The LIM domain only 4 protein is a transcription cofactor that interacts with many transcription factors and modulates their activity –. LMO4 augments the transcriptional inhibitory activity of the bHLH factor HEN1 in cultured hippocampal neurons and controls neurite outgrowth . LMO4 is essential for development of the central nervous system , . Mice deficient in LMO4 die prior to birth and 50% of embryos display exencephaly –. Ablation of LMO4 in cortical neurons impairs thalamocortical projections to layer 5 . In the spinal cord, LMO4 specifies the selection of interneuron excitatory and inhibitory cell fate . Ablation of one of the two paralogs of LMO4 in zebrafish increases the size of the eye . In the chick, LMO4 augments Wnt signaling in the progenitors of the ciliary marginal zone of the retina . LMO4 is expressed in the amacrine cell layer of the postnatal day 0 mouse retina , but the functional importance of LMO4 in the development of the mammalian retina has not been studied.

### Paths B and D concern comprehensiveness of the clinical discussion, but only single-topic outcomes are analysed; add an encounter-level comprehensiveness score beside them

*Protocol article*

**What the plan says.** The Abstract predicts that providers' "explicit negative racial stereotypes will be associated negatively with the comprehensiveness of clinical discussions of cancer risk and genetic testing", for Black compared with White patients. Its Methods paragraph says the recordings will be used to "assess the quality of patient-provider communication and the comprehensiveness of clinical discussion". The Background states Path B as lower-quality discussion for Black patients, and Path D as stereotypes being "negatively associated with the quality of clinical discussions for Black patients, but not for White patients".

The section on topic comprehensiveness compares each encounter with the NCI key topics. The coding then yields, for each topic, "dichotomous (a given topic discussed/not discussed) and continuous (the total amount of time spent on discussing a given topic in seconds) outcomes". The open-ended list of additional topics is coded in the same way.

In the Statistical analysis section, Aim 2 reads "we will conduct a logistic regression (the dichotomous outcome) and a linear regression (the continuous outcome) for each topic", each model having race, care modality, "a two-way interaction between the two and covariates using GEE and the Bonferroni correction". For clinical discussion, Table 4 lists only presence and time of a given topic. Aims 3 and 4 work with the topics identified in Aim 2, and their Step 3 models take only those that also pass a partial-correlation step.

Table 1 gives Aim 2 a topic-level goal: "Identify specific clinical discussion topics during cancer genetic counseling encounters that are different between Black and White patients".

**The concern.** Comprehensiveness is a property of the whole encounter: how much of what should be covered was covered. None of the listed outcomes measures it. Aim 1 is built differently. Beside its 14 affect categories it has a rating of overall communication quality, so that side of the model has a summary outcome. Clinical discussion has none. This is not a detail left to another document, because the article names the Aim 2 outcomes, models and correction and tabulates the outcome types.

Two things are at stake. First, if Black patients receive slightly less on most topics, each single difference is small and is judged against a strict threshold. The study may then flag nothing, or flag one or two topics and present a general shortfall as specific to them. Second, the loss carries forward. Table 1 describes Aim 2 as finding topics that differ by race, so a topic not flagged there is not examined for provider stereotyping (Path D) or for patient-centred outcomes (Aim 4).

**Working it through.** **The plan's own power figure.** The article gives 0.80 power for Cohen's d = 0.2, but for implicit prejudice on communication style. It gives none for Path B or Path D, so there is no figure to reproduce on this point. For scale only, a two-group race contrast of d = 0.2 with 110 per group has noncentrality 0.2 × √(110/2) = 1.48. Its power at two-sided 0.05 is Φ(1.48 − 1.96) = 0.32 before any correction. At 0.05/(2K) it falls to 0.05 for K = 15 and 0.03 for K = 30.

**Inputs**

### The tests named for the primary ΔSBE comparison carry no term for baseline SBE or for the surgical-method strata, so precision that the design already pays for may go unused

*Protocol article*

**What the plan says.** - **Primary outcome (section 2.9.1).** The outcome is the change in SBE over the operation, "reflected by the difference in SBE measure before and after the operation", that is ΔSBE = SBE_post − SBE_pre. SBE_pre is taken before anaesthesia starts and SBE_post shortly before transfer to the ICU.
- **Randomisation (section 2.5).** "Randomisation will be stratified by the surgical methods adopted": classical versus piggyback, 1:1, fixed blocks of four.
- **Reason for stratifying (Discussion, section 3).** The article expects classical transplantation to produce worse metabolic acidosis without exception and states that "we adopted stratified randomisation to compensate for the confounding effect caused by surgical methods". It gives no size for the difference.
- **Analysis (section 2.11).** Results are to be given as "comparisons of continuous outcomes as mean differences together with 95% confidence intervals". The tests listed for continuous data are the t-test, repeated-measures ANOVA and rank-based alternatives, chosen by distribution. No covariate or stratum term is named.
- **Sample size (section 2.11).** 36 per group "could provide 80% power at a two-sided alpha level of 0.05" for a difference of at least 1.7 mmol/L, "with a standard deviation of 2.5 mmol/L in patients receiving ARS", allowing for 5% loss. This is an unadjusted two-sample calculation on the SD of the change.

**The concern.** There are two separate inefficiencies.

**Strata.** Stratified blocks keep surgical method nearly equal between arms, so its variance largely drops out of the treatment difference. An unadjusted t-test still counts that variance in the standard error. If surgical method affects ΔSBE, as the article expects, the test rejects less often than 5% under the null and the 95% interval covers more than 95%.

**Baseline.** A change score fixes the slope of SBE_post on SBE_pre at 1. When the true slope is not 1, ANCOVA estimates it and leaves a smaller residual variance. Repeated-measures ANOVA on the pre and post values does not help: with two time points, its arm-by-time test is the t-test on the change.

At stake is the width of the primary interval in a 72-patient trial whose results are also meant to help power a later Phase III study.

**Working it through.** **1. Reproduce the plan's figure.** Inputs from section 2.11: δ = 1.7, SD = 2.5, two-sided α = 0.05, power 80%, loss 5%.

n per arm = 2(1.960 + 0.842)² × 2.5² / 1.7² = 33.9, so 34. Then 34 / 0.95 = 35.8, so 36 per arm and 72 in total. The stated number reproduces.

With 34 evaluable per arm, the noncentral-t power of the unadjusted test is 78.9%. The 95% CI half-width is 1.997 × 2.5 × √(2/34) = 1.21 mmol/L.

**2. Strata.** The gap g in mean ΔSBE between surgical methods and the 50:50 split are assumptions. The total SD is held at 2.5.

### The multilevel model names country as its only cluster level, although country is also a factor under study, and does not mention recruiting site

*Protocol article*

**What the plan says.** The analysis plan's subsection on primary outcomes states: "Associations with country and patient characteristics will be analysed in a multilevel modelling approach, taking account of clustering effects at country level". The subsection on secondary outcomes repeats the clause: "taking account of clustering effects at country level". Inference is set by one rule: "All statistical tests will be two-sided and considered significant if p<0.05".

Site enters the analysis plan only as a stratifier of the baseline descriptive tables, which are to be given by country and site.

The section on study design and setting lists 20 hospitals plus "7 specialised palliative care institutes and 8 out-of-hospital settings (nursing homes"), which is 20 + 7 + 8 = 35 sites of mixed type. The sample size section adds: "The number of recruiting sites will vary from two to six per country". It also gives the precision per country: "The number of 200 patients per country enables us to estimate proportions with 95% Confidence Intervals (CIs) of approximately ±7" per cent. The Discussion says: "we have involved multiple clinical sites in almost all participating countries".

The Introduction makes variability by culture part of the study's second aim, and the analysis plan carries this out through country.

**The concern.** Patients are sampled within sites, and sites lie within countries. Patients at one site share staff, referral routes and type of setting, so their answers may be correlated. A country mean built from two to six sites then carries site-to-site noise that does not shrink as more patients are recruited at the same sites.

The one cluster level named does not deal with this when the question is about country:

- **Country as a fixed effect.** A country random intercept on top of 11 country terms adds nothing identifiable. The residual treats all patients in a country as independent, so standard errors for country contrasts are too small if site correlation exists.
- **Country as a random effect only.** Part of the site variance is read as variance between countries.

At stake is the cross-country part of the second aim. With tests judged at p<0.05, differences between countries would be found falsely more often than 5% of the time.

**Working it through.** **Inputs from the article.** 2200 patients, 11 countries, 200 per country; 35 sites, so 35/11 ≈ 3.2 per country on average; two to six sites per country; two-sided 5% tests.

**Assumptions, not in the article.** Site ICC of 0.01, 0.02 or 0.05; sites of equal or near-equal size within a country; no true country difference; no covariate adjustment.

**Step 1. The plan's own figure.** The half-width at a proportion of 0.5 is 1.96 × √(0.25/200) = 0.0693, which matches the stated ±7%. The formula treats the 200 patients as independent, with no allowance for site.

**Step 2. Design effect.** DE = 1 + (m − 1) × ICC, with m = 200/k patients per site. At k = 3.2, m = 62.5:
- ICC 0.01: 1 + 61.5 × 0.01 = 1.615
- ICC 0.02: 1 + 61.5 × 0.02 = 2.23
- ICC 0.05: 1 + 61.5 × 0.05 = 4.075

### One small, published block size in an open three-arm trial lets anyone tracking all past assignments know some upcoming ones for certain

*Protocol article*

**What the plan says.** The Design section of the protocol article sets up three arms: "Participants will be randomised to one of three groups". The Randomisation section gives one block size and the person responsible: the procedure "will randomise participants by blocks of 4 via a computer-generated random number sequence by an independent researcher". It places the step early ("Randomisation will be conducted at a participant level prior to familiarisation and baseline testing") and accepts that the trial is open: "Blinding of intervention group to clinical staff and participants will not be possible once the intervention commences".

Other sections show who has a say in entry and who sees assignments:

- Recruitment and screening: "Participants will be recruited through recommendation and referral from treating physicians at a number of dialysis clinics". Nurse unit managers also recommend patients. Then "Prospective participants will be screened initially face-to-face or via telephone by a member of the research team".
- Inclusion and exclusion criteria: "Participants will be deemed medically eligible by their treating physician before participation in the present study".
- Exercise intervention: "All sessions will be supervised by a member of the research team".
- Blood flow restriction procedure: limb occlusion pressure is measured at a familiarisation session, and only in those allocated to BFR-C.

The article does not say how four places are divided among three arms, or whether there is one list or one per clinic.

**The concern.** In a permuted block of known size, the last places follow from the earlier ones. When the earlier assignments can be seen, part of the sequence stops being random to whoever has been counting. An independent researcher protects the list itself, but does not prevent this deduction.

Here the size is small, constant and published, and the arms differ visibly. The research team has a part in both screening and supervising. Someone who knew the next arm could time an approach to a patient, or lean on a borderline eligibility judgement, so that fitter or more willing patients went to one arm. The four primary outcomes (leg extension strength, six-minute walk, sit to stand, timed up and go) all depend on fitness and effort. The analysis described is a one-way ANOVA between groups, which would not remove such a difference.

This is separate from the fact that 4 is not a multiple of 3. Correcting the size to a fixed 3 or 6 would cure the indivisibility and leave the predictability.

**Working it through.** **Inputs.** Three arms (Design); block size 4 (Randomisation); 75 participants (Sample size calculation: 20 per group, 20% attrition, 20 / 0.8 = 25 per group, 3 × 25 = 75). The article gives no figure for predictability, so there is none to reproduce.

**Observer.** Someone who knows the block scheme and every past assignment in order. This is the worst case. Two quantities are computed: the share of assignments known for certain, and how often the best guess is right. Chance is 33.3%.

In characterizing the phenotype of LMO4 deficient mice we noticed a structural defect in the eye. This defect, coloboma, results from incomplete closure of the optic fissure during development . To understand the functional significance of LMO4 in mouse retinal development, we conditionally ablated a floxed LMO4 allele in the retina using the Pax6 alpha enhancer driven Cre recombinase . Whereas these mice do not develop coloboma and have normal-sized eyes, using neuron subtype-specific markers, we observed a reduction in GABAergic amacrine and OFF-cone bipolar cells. Electroretinograms revealed a functional deficit in these mice.